OTTAWA, Jan. 17 /CNW/ - Elyse Allan, President and Chief Executive Officer of GE Canada, announced the launch of an initiative to gain greater insight into shaping the growth of Canada's remote community economies and the decisions being made by global and national businesses to invest in these communities.
Joined by Hon. Perrin Beatty, President and Chief Executive Officer, Canadian Chamber of Commerce, Ms. Allan posed the question "What is the enabling infrastructure that will engage Canada's remote communities in the 21st century economy?" to dozens of business leaders in Ottawa.
As Canada seeks to strengthen its position as a competitive nation in an increasingly global economy, GE Canada is undertaking this initiative to place a business lens on the economic opportunities, challenges, best practices and business investment intentions in remote communities.
"The ideas that this project will generate aren't going to determine whether Canada's remote communities thrive or fail in the future: there is no end of evidence that many of Canada's remote communities are well positioned in the changing world economy," stated Elyse Allan, President and Chief Executive Officer, GE Canada. "We hope instead to work with others to find the best ways to accelerate and shape that growth for national advantage," she concluded.
With global demand for natural resources increasing - driven by developing economies - Canada's remote communities are among the brightest spots in our economy today, and will play an even greater role in worldwide economic development.
"The economic potential of remote communities is very much on the minds of Canada's businesses, community stakeholders and various levels of government," said Hon. Perrin Beatty, President and Chief Executive Officer, Canadian Chamber of Commerce. "That one of Canada's largest corporations and a Canadian Chamber member is undertaking an initiative that engages some of the country's smallest businesses - also Canadian Chamber members directly or through their local chamber - is a testament to the reach and relevancy of the Canadian Chamber to economic policy discussions in Canada."
- Most of Canada's natural resources - our oil and natural gas, our metals and minerals, our forests and hydroelectric sites, and other untapped resources - are in remote areas.
- GE Canada is conducting a series of cross-country roundtables over the next two months to generate a dialogue between Canada's remote communities, business leaders and government to discuss specific opportunities and barriers to entry in these communities.
- The initiative includes a targeted questionnaire sent to hundreds of business leaders across the country to gather never-before collected data on business operations and investment intentions in remote communities.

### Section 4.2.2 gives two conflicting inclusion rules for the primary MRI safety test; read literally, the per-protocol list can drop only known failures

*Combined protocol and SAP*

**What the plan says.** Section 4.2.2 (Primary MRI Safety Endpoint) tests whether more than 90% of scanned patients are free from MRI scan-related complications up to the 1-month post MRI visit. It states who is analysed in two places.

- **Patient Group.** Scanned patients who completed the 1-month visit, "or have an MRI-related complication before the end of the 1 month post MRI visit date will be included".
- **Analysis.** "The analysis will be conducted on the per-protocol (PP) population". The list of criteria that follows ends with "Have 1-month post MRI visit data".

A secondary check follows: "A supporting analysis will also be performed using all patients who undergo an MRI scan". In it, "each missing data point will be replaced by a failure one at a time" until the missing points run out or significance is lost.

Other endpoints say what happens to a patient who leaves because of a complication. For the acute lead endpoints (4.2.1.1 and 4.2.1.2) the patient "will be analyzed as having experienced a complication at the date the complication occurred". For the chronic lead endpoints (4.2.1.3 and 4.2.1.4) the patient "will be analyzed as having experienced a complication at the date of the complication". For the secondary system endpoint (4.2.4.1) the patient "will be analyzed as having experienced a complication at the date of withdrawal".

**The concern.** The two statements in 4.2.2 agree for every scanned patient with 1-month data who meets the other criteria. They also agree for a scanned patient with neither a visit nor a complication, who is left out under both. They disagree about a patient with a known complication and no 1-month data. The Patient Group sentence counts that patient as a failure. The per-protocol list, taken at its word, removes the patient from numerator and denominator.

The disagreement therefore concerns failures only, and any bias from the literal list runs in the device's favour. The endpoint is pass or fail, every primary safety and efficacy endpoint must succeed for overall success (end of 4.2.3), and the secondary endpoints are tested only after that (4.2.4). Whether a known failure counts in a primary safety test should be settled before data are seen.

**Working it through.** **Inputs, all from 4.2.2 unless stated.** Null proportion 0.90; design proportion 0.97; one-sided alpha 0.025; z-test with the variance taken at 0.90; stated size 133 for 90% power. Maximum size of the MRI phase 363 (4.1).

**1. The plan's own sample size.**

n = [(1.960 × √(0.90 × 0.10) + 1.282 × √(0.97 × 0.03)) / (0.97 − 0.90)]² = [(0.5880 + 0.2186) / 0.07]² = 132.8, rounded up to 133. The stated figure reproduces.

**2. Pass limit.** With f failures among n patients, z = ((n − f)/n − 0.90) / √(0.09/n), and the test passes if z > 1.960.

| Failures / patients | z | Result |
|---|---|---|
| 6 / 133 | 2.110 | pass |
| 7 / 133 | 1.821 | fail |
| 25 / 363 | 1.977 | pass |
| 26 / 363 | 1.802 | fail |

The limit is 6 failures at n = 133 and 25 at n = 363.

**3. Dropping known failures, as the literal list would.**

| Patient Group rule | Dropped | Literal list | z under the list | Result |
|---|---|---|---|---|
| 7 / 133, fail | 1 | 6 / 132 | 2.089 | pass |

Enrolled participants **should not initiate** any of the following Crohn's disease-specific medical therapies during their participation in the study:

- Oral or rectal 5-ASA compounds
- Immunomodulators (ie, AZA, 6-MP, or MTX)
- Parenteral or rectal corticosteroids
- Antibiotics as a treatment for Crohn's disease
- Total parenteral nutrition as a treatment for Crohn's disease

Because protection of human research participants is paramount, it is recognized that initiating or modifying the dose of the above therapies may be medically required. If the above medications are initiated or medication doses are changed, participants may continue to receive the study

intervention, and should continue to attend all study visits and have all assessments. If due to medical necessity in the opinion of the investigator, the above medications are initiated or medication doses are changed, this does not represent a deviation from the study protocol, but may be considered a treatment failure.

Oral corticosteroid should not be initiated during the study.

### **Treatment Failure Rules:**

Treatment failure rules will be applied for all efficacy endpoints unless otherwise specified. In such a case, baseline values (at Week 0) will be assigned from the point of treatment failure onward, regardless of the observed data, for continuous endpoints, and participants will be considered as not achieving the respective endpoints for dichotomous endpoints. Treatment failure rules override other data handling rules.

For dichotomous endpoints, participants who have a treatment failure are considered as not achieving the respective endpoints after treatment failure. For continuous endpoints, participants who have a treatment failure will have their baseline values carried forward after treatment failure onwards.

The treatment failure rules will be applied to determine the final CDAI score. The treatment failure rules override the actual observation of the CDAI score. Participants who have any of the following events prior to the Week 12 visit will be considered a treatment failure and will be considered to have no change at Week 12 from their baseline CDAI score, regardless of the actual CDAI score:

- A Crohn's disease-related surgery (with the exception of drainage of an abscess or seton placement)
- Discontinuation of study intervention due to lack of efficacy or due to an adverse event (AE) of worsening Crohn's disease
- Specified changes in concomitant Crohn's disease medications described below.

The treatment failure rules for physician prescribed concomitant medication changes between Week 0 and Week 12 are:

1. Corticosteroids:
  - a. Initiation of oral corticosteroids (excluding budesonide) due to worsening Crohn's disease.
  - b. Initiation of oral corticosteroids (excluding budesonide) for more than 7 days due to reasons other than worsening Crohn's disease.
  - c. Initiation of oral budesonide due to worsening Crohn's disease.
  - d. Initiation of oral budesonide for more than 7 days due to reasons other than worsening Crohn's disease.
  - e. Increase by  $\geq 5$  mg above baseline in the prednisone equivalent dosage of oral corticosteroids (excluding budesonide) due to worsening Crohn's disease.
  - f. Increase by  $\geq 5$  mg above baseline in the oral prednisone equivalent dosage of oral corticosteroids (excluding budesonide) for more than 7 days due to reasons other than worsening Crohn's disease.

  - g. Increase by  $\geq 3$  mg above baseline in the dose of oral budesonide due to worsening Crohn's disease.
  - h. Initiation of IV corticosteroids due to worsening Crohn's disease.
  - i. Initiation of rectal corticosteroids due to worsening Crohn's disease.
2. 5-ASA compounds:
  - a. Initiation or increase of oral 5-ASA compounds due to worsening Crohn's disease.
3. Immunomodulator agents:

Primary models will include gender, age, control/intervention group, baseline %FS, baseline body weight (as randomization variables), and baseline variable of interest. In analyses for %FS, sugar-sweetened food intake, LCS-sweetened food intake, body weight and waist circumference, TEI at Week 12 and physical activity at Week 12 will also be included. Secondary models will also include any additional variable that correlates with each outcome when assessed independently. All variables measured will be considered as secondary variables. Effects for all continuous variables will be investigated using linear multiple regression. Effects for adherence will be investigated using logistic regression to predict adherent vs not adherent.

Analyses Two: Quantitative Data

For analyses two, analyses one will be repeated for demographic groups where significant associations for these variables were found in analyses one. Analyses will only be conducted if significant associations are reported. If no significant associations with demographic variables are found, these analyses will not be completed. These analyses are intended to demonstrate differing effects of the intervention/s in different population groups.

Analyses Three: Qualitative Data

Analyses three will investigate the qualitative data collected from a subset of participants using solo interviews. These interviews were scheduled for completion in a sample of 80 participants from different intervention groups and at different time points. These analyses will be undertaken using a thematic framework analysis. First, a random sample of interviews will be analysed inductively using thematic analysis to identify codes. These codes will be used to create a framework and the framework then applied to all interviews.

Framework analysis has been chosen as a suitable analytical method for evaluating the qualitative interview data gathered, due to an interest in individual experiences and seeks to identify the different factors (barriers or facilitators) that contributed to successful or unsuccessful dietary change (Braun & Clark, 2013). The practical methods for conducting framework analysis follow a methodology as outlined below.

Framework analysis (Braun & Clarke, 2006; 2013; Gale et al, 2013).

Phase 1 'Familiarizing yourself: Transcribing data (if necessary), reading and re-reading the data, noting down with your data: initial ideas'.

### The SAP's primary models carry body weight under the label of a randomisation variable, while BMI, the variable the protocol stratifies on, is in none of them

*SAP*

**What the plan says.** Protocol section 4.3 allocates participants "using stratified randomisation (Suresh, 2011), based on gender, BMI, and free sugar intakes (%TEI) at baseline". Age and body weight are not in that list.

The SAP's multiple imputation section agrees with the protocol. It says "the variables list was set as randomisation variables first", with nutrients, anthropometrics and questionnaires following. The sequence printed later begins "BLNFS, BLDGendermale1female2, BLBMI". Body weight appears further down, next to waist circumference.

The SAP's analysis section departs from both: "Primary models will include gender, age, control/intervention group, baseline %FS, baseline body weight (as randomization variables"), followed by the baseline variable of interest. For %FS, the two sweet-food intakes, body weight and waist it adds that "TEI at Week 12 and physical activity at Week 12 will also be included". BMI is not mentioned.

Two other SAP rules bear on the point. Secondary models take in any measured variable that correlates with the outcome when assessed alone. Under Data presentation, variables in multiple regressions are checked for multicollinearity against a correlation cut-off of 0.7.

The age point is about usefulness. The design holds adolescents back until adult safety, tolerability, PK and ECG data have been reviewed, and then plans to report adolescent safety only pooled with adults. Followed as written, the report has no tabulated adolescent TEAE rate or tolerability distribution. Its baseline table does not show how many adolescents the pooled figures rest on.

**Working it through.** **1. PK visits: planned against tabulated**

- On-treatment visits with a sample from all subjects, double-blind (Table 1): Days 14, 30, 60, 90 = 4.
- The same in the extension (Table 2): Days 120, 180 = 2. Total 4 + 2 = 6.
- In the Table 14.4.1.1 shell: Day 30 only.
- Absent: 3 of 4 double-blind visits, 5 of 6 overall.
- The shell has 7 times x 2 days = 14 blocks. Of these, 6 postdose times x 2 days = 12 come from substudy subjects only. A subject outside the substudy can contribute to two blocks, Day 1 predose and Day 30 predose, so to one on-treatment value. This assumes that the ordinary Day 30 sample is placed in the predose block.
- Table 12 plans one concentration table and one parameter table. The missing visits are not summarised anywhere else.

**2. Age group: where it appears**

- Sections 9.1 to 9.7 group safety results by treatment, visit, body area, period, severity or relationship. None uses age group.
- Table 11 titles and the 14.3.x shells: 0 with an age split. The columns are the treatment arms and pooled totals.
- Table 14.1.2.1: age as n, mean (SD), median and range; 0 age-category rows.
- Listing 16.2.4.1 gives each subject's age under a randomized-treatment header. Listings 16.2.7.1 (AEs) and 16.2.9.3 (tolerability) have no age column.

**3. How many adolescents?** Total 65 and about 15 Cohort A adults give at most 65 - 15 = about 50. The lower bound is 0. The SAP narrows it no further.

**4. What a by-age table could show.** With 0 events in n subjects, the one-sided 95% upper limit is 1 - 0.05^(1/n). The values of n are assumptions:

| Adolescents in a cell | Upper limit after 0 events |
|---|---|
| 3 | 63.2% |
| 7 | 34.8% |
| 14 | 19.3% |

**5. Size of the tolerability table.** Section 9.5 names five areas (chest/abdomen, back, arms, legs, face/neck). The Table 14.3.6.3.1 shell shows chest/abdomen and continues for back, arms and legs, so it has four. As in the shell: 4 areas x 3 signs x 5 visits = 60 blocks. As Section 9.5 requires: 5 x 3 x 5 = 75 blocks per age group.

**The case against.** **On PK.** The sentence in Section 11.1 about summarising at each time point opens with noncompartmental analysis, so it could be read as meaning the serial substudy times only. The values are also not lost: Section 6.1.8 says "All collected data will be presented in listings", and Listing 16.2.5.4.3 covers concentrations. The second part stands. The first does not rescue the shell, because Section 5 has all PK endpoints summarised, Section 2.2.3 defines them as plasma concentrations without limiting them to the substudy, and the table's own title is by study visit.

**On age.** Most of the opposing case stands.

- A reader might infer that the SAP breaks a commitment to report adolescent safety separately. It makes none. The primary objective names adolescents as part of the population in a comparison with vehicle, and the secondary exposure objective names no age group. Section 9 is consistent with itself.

- The Canadian Chamber will utilize the material and incorporate the outcomes of the initiative into a policy paper to be launched later this year.
"As Canada's Industry Minister, I can tell you that a strong national economy is built on strong local economies. Today more than ever, Canada's resource-rich remote communities have great potential for growth, so it is indeed timely that GE and the Canadian Chamber have teamed up to explore the best ways to maximize that potential."- Hon. Tony Clement
"The forest products industry is already a cornerstone for rural Canada, providing 240,000 direct jobs, and representing the economic heart of 200 communities across the country. There is now a resource renaissance on the near horizon with growing demand in the marketplace as the global population increases and incomes in the developing world go up. Infrastructure investment is critical to growing and maintaining the communities sustained by our industry and leveraging the opportunities presented for growth by the bio-age."- Avirm Lazar, President and CEO
Forest Products Association of Canada
"In the same way it helped build competitive advantage for commerce and communities across Canada, rail will be an essential component providing access to national and international markets as more resources become economically exploitable in the remote locations."- Bruce R. Burrows, Vice President, Public and Corporate Affairs
The Railway Association of Canada
"A top challenge all communities in Canada face, particularly in remote areas, is ensuring there is a sustained, long-term strategy for upgrading and maintaining key physical infrastructure that is the life-blood of a community's economic and social well-being."- Michael Atkinson
President, Canadian Construction Association
"Remote communities are important to Canada because of our geography and the diversity of our economy. One of the most important things that modern information technology infrastructure can do is to remove the factor of distance to allow Canadians in remote communities to fully participate in today's economy and society."- Bernard A. Courtois, President and Chief Executive Officer
Information Technology Association of Canada (ITAC)
"Mining is critical to Canada's economy. Modern, reliable, and efficient infrastructure is essential to mining. Canada's mining industry has, and will continue to make, a major contribution in this regard but needs governments and other businesses as its partners in completing the economic development picture in these regions."- Paul Stothart, Vice-President, Economic Affairs
Mining Association of Canada
For further information:
VP Communications/Public Affairs
[email protected] Canadian Chamber of Commerce
Emilie S. Potvin
Director, Public Affairs